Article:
Obama Sets a Shorter Timeline for Tailpipe Emissions

Climate Change Law Practice Group Blog

May 19, 2009

We have blogged a couple of times about proposed new standards for tailpipe emissions in Canada and the United States. Yesterday, President Obama's administration announced plans to put those standards into practice in 2016, four years earlier than originally expected. The program covers the 2012 model year through to the 2016 model year and, according to the White House website, "ultimately requires an average fuel economy standard of 35.5 mpg in 2016".

In his speech, the President asserted that the new standards would have a projected reduction in oil consumption of 1.8 billion barrels over the life of the program, "more oil than [the United States] imported last year from Saudi Arabia, Venezuela, Libya, and Nigeria combined". How much oil is this? In 2008 the U.S. imported 3,570,848 thousand barrels of crude oil. Of those barrels, the U.S. imported from a total of 42 different countries. The top 5 importing countries were: Canada (19.8%), Saudi Arabia (15.4%), Mexico (11.8%), Venezuela (10.6%), and Nigeria (9.4%) for a total of 67% of its imports. Of the countries mentioned by the President above, the United States imported about 0.7% of its oil from Libya in 2008. "[M]ore oil than the [United States] imported last year from Saudi Arabia, Venezuela, Libya and Nigeria combined" is equal to about 36.1% of U.S. yearly imports.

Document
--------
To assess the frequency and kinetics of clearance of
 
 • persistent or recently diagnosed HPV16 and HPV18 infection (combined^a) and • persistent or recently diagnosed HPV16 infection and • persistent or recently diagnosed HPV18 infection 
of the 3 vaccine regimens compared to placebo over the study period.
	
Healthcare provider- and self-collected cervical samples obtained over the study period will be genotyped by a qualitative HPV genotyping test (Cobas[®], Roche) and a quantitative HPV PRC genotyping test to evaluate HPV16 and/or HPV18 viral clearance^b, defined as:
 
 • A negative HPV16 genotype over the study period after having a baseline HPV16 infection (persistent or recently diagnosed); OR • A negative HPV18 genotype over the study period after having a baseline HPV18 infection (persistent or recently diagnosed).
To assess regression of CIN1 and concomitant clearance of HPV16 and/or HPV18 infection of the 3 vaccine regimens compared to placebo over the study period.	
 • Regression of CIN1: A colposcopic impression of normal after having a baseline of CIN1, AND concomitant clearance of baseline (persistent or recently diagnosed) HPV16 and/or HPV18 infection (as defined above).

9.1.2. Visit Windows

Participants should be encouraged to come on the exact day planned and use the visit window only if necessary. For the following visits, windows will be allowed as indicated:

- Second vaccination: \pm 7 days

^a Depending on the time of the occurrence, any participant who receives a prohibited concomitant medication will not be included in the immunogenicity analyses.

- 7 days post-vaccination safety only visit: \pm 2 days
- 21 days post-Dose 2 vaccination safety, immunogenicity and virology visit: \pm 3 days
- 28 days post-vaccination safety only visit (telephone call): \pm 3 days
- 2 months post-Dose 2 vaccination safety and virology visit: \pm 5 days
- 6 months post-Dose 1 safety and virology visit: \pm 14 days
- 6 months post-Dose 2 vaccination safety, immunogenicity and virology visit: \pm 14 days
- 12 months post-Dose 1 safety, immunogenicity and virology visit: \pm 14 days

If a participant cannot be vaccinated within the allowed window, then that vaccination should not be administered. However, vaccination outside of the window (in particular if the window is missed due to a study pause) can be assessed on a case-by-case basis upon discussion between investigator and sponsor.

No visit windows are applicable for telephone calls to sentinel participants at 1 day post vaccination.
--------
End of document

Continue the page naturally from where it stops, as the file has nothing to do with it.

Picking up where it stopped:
What does this mean for Canada? Environment Canada previously announced new emissions standards for Canada. Minister Prentice has said"what we're striving for is a North American standard because we know there's only one North American automobile industry". Today, the Minister confirmed that the Canadian government will match the new standards. According to the Globe and Mail, "Michael Martin, Canada's lead negotiator on international climate change talks, said the new auto standards will be one part of a 'suite of policies' that Canada will be adopting before" Copenhagen in December. This is further evidence of Canada's commitment to address climate change in North America.

We will be carefully monitoring what other policies are in that suite…